Music is the only sensual pleasure without vice.
My opinions are not those of my ex-employer.
My other tagline is a footnote.
My Go this amn keyboar oesn't have any 's.
My computer NEVER cras
My last cow just died, so I won't need your bull anymore.
Never forget: 2 + 2 = 5 for extremely large values of 2.
Never hit a man with glasses. Use your fist.
Never call a man a fool. Instead, borrow from him.
Never, never, never *MOON* a werewolf.
Never deprive someone of hope; it may be all they have.
Never put off till tomorrow what you can ignore entirely.
Never eat prunes when you're famished.
Never enough time, unless you're serving it.
Next time you wave at me, use more than one finger, please.
No wanna work. Wanna bang on keyboard.
Nobody can be just like me. Even I have trouble.
Nobody ever goes there, it's too crowded. (Yogi Berra)
Nobody has ever, ever, EVER learned all of WordPerfect.
Nobody home but the lights, and they're out too.
Pardon me, waiter. I like my water diluted.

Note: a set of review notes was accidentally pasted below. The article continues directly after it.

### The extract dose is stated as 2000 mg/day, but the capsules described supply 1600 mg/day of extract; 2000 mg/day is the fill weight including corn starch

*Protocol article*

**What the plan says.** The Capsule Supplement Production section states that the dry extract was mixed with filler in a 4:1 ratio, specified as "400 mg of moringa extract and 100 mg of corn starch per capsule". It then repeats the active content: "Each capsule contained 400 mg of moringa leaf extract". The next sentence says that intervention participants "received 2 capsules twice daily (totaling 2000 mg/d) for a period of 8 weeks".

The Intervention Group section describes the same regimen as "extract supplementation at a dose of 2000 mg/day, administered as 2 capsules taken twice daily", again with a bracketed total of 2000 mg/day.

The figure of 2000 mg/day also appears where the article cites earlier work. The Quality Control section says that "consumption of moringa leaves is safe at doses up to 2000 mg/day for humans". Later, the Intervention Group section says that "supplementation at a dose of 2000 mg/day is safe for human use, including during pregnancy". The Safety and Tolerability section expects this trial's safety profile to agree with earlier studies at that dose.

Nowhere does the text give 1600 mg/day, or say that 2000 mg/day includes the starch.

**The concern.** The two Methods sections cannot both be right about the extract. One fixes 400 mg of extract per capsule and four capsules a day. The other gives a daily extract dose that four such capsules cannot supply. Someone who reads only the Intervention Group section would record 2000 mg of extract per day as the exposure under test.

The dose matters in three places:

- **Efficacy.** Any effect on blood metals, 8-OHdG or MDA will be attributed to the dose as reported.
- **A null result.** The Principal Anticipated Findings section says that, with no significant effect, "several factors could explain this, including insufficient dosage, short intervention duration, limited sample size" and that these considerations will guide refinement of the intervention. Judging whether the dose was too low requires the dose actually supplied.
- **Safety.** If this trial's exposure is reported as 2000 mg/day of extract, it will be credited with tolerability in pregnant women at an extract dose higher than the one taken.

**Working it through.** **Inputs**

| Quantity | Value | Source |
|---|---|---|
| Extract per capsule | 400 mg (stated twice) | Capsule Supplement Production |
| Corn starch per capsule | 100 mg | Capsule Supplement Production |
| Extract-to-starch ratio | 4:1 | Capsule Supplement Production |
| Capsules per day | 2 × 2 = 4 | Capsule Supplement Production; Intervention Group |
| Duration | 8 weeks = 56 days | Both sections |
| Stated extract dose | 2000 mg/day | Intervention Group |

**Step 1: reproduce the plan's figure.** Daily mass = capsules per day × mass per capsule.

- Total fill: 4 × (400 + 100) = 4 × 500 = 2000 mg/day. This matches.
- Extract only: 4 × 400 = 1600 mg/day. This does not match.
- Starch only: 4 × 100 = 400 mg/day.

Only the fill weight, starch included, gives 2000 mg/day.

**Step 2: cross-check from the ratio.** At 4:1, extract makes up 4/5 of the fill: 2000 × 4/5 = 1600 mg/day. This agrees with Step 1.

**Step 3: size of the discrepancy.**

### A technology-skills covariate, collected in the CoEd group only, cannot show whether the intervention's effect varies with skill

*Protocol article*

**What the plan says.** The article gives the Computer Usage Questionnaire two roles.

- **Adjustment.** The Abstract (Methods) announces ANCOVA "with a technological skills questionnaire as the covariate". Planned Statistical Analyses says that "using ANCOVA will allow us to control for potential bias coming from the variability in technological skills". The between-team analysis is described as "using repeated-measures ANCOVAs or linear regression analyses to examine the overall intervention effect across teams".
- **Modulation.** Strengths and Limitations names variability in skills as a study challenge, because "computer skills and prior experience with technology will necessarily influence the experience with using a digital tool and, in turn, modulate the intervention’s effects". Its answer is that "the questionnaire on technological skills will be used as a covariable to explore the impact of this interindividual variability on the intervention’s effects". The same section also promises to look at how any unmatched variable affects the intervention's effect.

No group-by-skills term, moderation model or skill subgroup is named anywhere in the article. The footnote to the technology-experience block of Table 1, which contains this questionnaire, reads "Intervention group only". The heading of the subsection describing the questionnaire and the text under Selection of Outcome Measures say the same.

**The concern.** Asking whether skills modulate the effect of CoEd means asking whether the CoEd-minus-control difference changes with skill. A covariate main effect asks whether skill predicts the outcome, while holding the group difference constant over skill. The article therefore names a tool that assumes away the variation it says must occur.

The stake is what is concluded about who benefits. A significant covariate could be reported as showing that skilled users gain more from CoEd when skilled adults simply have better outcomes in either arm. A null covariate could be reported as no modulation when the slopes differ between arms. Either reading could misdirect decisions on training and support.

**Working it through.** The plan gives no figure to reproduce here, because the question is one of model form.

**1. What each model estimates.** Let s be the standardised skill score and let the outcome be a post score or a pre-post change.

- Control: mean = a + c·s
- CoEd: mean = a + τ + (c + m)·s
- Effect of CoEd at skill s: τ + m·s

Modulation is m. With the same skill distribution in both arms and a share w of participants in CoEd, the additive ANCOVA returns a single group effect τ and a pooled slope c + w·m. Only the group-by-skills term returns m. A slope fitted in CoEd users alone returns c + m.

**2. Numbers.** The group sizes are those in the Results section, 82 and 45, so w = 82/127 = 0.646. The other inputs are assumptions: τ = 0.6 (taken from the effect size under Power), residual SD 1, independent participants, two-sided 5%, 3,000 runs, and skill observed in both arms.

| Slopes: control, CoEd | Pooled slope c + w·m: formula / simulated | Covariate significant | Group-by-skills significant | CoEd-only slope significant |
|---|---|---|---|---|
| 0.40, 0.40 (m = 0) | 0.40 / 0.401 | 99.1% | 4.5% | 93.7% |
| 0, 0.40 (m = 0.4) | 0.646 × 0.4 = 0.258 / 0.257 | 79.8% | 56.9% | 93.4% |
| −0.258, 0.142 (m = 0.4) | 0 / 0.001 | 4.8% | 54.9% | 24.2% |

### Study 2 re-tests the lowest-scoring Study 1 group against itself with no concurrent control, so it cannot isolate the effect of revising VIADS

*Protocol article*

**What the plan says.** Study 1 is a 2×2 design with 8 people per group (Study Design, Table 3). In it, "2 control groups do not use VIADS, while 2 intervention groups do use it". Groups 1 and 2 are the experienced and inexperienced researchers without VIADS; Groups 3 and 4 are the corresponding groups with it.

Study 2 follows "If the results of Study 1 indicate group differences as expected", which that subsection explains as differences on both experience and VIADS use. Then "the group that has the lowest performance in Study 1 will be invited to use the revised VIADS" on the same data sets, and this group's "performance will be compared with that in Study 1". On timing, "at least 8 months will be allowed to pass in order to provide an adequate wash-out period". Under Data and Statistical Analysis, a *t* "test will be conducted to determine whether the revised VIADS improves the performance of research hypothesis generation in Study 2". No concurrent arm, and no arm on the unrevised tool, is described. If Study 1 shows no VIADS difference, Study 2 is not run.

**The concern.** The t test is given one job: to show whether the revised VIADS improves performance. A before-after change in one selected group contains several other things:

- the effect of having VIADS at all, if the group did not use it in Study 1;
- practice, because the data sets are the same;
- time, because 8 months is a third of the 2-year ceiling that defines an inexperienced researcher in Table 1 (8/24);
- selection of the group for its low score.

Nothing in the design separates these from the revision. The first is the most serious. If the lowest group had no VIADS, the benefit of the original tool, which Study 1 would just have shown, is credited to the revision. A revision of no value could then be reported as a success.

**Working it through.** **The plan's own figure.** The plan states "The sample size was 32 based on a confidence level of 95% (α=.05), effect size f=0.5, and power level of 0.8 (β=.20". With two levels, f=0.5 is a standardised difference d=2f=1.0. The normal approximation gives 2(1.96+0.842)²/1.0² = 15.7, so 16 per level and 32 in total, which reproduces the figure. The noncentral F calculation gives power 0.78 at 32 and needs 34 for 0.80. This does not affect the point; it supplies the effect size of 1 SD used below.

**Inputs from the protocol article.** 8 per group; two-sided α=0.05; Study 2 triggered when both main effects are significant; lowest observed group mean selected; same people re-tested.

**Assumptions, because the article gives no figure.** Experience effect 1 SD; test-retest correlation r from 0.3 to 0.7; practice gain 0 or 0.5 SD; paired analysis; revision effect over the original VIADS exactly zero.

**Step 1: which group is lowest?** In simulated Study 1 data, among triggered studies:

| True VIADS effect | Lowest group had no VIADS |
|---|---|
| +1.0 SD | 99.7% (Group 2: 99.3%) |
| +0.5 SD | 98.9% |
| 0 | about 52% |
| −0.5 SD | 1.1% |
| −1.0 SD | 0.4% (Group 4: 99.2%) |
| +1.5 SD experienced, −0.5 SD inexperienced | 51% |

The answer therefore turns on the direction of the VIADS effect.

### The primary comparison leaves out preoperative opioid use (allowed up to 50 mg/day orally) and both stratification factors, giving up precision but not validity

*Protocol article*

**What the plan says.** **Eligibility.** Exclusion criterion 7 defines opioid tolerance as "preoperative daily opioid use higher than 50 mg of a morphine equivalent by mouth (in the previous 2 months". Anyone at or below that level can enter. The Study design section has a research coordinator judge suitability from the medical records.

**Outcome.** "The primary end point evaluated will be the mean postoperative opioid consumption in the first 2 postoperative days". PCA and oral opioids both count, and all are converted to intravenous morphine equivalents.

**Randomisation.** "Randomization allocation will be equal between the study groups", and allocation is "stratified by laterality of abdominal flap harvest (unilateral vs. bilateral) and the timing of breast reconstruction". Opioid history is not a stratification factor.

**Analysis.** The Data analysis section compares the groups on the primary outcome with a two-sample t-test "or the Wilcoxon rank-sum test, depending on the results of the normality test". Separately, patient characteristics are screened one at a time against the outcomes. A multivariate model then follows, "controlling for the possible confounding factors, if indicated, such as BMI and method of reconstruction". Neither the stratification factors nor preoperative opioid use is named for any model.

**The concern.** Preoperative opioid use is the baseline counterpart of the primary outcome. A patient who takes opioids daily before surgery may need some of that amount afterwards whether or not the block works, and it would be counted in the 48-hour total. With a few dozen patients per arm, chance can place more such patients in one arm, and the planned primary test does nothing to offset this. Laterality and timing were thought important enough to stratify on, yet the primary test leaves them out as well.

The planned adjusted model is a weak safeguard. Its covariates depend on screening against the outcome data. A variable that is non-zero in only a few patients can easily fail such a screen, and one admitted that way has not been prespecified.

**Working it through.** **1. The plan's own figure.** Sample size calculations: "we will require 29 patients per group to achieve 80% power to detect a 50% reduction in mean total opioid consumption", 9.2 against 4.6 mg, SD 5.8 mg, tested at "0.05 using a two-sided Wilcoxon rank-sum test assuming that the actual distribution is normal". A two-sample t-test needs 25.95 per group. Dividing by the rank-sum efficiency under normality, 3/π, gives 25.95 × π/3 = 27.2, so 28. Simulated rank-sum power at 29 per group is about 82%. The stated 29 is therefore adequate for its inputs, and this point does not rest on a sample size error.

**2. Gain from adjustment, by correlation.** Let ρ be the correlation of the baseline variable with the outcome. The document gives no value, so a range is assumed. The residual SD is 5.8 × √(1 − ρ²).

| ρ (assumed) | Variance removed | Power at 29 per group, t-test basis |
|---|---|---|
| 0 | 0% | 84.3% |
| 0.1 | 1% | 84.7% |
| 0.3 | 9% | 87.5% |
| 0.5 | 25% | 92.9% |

Politics: n. from Greek; "poli"-many; "tics"-ugly, bloodsucking parasites.
Santa, how much for the list of naughty girls?
Scratch here to reveal your prize ################
Sign seen on door: C I T Y P L A N N ING
Spam Lite: with meat products like these, who needs taglines?
The early worm deserves the bird.
The glass is half full--and what's in it has gone rancid.
The world's coming to an end. Log off and leave in an orderly fashion.
There is a 70% probability of tomorrow. (actual weatherman quote. 1988)
These are only my opinions. You should see my convictions.
To define recursion, we must first define recursion.
Two wrongs don't make a right, but three lefts do.
What if there were no hypothetical situations? (Andrew Kohlsmith)